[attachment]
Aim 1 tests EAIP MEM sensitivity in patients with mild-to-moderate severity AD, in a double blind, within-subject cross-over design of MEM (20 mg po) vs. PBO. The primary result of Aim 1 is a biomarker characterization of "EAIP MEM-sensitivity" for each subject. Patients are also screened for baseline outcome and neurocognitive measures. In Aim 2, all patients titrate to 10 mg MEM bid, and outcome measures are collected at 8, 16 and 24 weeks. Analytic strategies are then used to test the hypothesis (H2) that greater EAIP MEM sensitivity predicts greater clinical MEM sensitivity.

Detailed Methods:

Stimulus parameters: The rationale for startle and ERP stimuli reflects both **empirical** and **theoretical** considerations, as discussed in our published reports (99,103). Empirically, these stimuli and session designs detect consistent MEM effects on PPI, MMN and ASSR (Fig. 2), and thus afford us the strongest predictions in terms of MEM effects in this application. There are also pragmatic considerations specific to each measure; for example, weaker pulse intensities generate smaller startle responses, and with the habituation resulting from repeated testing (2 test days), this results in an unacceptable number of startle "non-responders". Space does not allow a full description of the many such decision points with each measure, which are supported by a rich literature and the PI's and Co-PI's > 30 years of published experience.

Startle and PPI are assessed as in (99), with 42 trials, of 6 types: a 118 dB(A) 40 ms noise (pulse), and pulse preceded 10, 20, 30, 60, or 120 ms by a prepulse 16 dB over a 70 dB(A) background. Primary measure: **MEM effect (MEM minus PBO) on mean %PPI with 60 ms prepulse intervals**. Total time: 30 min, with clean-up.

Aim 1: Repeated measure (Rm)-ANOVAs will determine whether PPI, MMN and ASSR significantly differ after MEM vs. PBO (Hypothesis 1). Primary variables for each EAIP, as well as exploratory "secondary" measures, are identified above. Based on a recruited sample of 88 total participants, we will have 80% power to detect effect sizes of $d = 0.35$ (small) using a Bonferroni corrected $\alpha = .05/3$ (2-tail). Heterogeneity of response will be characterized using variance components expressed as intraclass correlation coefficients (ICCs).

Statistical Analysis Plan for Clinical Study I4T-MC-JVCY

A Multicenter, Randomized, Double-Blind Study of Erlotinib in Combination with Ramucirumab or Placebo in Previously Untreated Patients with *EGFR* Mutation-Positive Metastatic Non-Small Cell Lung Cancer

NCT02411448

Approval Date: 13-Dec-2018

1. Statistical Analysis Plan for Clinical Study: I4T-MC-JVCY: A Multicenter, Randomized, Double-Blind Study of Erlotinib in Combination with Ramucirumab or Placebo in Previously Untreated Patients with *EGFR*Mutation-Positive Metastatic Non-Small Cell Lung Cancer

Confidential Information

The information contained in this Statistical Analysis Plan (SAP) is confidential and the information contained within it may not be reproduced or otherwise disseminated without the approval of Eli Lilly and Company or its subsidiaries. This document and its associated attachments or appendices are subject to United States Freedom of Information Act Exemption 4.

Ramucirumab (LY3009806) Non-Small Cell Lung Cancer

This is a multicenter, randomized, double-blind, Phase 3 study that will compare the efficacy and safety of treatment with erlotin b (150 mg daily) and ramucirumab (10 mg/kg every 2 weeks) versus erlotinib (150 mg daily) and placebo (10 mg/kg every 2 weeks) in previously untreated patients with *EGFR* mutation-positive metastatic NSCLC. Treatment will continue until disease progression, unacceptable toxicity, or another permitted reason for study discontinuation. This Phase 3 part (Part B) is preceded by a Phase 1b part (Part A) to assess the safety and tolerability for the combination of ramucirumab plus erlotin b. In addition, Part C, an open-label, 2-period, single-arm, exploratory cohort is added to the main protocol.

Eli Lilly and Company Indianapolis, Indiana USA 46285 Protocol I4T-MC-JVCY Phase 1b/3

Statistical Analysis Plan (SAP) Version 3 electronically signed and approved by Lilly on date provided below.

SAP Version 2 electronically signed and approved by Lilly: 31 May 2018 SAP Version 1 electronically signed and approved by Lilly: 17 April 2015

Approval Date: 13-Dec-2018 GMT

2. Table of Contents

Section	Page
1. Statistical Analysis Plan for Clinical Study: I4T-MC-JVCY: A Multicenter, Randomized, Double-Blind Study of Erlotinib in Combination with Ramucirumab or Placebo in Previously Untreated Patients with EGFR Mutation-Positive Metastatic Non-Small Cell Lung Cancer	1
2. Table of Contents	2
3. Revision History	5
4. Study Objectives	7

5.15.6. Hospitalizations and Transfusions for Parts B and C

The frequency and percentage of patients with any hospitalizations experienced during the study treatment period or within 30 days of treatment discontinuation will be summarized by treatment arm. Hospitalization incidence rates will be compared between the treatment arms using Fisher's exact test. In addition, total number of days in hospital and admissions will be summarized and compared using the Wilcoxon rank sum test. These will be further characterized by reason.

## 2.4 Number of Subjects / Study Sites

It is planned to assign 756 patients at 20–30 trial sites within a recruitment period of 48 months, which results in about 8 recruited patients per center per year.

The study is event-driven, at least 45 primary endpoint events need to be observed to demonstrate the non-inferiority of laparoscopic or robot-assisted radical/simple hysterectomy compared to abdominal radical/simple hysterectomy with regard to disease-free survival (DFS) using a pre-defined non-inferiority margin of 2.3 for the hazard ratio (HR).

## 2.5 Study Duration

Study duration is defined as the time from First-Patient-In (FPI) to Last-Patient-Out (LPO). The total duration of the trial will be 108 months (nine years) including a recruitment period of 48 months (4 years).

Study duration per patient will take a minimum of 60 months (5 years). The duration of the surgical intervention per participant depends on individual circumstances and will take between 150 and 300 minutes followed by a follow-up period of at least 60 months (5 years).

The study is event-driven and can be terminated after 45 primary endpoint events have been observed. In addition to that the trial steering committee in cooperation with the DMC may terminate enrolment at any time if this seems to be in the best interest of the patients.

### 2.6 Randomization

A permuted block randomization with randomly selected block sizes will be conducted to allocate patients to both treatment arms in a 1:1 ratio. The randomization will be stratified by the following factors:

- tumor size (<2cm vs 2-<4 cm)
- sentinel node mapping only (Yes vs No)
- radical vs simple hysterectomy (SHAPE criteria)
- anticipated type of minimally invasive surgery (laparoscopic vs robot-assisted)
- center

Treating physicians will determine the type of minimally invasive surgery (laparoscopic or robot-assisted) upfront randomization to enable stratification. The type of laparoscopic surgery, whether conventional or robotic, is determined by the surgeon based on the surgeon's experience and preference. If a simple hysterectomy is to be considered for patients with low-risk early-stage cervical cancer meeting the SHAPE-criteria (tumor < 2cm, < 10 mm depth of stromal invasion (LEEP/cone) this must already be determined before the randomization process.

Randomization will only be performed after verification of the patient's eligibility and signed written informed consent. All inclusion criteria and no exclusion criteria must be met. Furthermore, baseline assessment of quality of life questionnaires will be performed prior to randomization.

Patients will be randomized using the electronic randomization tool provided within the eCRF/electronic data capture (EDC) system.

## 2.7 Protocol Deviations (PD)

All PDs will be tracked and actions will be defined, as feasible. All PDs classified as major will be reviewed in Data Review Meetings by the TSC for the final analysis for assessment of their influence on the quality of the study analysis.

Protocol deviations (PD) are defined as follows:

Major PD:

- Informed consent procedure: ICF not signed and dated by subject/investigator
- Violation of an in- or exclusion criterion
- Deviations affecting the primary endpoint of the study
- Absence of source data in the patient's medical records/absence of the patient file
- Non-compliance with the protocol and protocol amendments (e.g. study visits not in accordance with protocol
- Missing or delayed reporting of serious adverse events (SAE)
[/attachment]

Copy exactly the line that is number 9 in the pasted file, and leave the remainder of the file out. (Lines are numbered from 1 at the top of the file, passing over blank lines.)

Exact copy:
Approval Date: 13-Dec-2018